Being a single mom has its fair share of ups and downs, but have you ever given a thought to what you need to prepare for when you grow old alone?
That is a question worth answering considering that one third of all single Americans are above the age of 65. Rising divorce rates and wives outliving their husbands by about five to six years are two other facts that need facing as well.
The fact that a mere 16 percent of all single seniors are economically secure adds a sense of growing urgency here.1
So what should you worry about when you grow old? Well, there’s the standard bevy of concerns – establishing retirement income, mounting healthcare costs, covering housing expenses, food, utilities and transportation.
All these can easily be handled if you have managed to tuck away a decent saving while steadily investing in stuff that gets you money over a longer period of time. But what solutions are available for those of us who are less financially capable?
Well, communal living is fast becoming a financial opportunity for the ever-innovative boomers.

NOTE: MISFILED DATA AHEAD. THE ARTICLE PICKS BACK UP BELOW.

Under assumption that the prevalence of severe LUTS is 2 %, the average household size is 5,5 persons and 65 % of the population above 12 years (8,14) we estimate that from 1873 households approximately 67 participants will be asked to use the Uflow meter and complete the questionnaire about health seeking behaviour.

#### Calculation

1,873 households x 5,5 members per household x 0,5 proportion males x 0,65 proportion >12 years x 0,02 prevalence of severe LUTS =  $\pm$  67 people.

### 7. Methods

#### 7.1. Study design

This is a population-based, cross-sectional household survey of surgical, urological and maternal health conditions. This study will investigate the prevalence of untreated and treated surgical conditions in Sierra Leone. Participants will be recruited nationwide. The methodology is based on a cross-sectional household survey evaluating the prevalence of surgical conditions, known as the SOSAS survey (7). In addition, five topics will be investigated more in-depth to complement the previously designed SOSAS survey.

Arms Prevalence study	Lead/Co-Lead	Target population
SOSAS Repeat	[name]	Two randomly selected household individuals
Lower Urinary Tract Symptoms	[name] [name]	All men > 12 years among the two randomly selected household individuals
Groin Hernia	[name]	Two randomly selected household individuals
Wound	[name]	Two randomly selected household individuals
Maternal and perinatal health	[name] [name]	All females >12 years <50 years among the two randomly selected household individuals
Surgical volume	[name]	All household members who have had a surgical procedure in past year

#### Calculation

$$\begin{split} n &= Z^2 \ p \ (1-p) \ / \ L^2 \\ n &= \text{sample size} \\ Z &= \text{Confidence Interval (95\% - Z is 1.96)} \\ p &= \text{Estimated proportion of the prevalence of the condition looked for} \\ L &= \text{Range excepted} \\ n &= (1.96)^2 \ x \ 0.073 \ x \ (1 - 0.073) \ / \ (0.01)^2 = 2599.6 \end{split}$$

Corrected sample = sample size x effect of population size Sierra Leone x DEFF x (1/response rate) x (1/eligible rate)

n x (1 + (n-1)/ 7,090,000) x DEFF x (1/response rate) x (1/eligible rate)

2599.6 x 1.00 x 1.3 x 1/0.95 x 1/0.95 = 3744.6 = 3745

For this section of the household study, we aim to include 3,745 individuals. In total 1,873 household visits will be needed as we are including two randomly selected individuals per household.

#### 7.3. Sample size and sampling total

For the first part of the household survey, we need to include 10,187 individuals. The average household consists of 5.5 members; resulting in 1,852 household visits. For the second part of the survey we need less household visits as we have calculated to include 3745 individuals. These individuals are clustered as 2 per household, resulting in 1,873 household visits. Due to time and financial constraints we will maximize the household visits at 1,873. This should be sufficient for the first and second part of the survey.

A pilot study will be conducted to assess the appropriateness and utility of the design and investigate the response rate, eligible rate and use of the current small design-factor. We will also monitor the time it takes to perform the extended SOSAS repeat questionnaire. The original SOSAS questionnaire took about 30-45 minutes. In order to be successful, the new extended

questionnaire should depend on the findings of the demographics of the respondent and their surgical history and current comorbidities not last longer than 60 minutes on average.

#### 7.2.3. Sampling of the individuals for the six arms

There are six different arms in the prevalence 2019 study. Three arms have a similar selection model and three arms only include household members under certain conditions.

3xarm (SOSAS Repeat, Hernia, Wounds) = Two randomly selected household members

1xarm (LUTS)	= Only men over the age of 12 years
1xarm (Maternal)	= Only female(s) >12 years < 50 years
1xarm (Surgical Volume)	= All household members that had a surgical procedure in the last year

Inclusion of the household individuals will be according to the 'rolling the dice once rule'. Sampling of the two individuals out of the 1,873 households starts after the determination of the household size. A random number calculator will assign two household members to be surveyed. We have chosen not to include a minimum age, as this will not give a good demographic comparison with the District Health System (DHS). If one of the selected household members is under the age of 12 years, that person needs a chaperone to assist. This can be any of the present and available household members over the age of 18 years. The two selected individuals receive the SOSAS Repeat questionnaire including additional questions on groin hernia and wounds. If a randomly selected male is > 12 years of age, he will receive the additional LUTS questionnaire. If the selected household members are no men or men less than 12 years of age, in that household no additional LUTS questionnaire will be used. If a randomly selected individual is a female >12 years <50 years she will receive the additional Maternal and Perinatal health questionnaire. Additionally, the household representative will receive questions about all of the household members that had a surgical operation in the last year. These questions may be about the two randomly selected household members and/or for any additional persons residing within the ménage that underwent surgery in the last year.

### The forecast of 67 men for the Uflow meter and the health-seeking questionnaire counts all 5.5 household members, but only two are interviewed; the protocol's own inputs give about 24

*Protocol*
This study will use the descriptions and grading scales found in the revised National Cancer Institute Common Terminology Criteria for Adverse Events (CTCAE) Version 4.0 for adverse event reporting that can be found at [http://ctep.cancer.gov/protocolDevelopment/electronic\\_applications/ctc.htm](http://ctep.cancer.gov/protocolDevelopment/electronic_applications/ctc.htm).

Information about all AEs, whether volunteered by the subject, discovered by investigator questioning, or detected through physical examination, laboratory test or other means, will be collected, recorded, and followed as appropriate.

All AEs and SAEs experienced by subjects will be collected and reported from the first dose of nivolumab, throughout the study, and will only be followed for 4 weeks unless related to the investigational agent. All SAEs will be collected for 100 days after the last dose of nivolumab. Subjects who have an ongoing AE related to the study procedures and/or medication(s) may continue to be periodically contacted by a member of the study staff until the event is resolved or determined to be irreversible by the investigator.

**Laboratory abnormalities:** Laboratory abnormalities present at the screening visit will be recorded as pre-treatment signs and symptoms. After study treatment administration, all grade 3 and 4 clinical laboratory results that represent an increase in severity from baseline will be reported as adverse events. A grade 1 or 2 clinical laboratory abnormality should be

Some seniors are contacting the National Shared Housing Resources to look for potential tenants to occupy spare rooms in their houses. A co-occupant could bring in around $500 a month per room, and the extra help around the house is a nifty incentive for seniors willing to give discounts as well.
Single women banding together to pool their resources is another trend that is picking up steam around the country. Even small communities can do a lot for each other by trading stuff and generally helping each other out.
Or you could move in with your children – as long as you help pay the bills and don’t step into the role of evil mother-in-law. It’s probably not a fair trade considering the blood, sweat and tears you have shed for them, but it is still better than shouldering all the burdens of growing old alone.
- Source: A study by The Heller School for Social Policy and Management at Brandeis University, Living Longer on Less: The New Economic (In) Security of Seniors [↩]